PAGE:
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Posted August 20, 2004 by publisher in Cuban History

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I can’t imagine what made him smile, but when he does, he has a certain charm.


“It is naive to think that we would kneel before any master.”


Sometimes, the Comandante looked uncannily like Mexican comic Cantinflas.


U.S.-Cuba relations? “Whenever the U.S. wishes to talk to Cuba on a plane of equality, before or after the November elections, it will find us willing.”

From Look magazine - Our woman in Havana - November 8, 1960

  1. Follow up post #1 added on November 11, 2004 by yamel

    Where can I get the book from Guevara “notas de viaje”?

  2. Follow up post #2 added on February 10, 2006 by alex rodriguez

    hi! i am fascinated by ‘el che’ and other heroes from south america. If you find information on him or evita peron or cASTRO PLEASE NOTIFY ME. I WOULD LIKE TO BUY BOOKS AND GOOD FILMS(NOT LIKE THE FILM MADONNA MADE) ON che geuvara and evita peron and bascically everything that was occuring in that era. Im very confused about the whole cuban revolution. Thank you

  3. Follow up post #3 added on February 20, 2006 by rotatowa

    why are you fascinated by this person??? do you think it was hero??? sorry but he killed and tortured people. he couldn’t imagine revolution without blood moreover he wanted a lot of local wars,bloody wars. why??? he was dengrous fanatic, possessed by his vision destroy american imperialism. you asked about film so i can order “Diarios de motocicleta”- it is realy good film you should read book (title is the same:D- this book was wrote by che). film and book is about che’s romantic youth and his travell via south america. but you should know all truth about che, not only idealistic part of his biography. in every library you find some book about his live ‘couse is the most popular latinoamrican revolutionist. unfortunately everythink what some people know about him is that his face is popular picture on the T-shirt. / sorry for my english i’m polish and i just lean this language at school/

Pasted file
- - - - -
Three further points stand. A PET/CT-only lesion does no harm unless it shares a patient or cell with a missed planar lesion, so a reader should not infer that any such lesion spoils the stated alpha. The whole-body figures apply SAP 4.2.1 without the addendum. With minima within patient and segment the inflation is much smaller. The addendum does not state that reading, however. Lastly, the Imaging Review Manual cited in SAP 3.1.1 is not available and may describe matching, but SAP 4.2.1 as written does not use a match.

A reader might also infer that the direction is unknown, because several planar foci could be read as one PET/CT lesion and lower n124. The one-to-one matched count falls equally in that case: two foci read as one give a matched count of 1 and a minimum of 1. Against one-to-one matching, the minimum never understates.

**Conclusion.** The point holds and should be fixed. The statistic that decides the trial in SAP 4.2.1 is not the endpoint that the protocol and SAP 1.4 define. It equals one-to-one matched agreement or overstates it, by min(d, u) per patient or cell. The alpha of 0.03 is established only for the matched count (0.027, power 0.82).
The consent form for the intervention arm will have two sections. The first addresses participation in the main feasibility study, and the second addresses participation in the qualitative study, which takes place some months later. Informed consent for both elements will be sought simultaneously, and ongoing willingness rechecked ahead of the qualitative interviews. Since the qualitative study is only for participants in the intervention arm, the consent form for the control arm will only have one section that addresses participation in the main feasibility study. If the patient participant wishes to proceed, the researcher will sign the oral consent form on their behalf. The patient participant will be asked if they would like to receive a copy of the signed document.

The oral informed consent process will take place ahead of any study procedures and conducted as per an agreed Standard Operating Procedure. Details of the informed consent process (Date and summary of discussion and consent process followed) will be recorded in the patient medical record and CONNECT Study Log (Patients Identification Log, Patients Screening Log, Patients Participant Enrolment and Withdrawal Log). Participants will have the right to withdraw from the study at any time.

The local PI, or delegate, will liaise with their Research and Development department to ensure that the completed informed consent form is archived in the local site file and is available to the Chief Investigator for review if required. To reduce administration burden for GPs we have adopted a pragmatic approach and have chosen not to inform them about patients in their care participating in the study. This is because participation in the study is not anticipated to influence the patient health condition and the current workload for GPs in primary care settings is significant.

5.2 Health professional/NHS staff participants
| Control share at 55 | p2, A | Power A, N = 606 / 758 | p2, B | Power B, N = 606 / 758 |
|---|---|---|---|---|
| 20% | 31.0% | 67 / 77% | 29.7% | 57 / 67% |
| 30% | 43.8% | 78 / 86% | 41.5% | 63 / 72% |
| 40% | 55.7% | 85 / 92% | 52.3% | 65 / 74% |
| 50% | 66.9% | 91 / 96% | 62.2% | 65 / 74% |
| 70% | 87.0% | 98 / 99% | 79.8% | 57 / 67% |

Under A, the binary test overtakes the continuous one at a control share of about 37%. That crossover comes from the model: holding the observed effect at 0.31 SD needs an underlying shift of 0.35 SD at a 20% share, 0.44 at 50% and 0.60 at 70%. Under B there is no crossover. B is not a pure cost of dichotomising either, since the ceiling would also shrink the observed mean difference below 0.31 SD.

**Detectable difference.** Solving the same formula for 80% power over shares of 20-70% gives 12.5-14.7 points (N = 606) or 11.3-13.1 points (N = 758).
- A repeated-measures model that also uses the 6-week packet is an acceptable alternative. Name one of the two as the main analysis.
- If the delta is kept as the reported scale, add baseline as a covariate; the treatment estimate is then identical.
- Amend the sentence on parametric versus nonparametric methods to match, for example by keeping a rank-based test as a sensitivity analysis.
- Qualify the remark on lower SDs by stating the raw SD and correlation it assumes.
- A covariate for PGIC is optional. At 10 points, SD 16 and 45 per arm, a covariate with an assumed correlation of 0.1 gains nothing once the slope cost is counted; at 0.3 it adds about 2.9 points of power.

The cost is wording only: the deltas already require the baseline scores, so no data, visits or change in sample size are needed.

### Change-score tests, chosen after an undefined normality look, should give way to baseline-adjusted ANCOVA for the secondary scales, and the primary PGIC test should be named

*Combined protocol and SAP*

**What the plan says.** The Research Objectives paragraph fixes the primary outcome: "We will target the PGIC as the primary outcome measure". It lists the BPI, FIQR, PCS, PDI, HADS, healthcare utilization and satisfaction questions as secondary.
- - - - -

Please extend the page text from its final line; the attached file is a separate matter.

4. Follow up post #4 added on February 28, 2006 by julia

    rotatowa please, read a little bit more about Che Guevara before doing this kind of opinion about him I don´t know where did you find it, he was the most clever, the most brave, and the most human of all cuban revolution, I`m really sorry for you, what a shame and what a waste, darling you are so lost…
    and,, yes your english is terrible.

  5. Follow up post #5 added on March 02, 2006 by anthon

    his english aint that bad plus i think he just meant che was not all good. which i he wasnt